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why embrace meditation






Why Embrace Meditation? Why choose a class setting? Trials and Tribulations of a Personal Journey

January 23, 2020

Starting a daily meditation practice can feel like a lot at first, intimidating perhaps, or confusing about the hows and whys, but it does not have to be. The benefits of meditation are experienced in varying degrees immediately. Meditating every now and then is great idea and you will perhaps notice small changes with each session you do.

However, a regular daily practice of meditation is the key to cultivating Inner Peace, Focus, Clarity and Connection to our True self and the universal consciousness. Benefits will exponentially increase and physiological and psychological shifts will occur. Your commitment makes the biggest difference in elevating your success.

Please, follow me through my little journey how I ventured into the path of mindfulness and meditation.

Coming from decades of being a massage therapist and practicing other forms of healing arts, exploring buddhism and mindfulness concepts, taking yoga classes and an array of workshops, it was always on my mind that someday I will add meditation to my daily routine of self-care. But, it was a very slow start getting on the road.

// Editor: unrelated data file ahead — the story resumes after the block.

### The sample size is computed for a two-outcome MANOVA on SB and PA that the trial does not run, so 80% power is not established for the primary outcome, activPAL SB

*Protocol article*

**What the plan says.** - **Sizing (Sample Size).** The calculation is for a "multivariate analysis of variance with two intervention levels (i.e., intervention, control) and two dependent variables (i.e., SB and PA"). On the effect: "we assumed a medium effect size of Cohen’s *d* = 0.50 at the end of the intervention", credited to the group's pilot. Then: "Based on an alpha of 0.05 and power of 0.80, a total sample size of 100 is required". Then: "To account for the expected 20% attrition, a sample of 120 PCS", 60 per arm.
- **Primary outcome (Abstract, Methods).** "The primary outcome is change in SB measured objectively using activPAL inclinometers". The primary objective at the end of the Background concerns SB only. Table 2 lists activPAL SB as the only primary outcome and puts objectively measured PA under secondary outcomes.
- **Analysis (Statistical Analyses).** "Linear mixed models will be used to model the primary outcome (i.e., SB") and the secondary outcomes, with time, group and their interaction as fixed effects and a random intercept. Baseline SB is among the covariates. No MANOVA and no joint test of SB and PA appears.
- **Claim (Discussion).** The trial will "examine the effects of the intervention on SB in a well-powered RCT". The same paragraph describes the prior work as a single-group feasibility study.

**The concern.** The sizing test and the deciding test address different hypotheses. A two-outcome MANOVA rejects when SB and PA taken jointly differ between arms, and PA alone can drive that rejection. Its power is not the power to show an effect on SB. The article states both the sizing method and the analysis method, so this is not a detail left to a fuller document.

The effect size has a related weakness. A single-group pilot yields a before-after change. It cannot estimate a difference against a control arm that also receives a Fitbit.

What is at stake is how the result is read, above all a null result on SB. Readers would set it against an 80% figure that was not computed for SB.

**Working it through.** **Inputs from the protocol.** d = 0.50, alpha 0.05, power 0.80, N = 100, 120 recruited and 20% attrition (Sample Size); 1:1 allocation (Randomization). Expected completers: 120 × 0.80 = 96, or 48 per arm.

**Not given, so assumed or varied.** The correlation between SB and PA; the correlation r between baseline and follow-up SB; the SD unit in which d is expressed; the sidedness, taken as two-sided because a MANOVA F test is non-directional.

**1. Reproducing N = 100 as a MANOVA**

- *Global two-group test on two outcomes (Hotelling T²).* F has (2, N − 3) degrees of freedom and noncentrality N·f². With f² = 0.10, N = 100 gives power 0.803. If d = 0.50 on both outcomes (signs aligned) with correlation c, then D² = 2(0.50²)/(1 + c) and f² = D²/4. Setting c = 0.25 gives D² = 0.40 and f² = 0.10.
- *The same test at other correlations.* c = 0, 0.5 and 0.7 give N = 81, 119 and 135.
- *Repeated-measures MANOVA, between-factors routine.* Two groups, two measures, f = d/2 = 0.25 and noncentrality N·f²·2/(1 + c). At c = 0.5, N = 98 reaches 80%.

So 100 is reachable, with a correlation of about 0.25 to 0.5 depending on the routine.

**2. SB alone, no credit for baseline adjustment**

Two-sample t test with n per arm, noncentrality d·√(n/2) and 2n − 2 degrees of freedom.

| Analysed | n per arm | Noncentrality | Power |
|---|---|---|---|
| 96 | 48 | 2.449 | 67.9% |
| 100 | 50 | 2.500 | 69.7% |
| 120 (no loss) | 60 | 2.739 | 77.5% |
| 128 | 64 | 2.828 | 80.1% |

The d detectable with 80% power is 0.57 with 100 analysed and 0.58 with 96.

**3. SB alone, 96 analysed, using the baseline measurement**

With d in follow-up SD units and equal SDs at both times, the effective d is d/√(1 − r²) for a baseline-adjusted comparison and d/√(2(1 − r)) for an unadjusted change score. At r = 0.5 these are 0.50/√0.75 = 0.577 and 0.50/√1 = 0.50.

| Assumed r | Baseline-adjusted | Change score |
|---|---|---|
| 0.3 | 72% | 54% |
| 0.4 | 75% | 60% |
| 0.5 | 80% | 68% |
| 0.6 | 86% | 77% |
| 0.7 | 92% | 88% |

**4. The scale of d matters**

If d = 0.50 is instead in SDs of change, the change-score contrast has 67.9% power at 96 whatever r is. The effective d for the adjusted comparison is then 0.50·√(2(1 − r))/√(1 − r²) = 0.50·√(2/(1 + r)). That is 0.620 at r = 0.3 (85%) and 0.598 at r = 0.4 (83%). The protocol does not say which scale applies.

When I first started meditating, here and there, whenever I thought I should (a real no-no!) there were a lot of things coming up distracting me from the actual process of meditation. Some of these things I did not hear about, but felt they were what I wanted and needed. ( on a side note: Astrologically having my Moon in Virgo I am a stickler for detail and perfection, so much so, that I never make it to the task on hand. I am working on that!)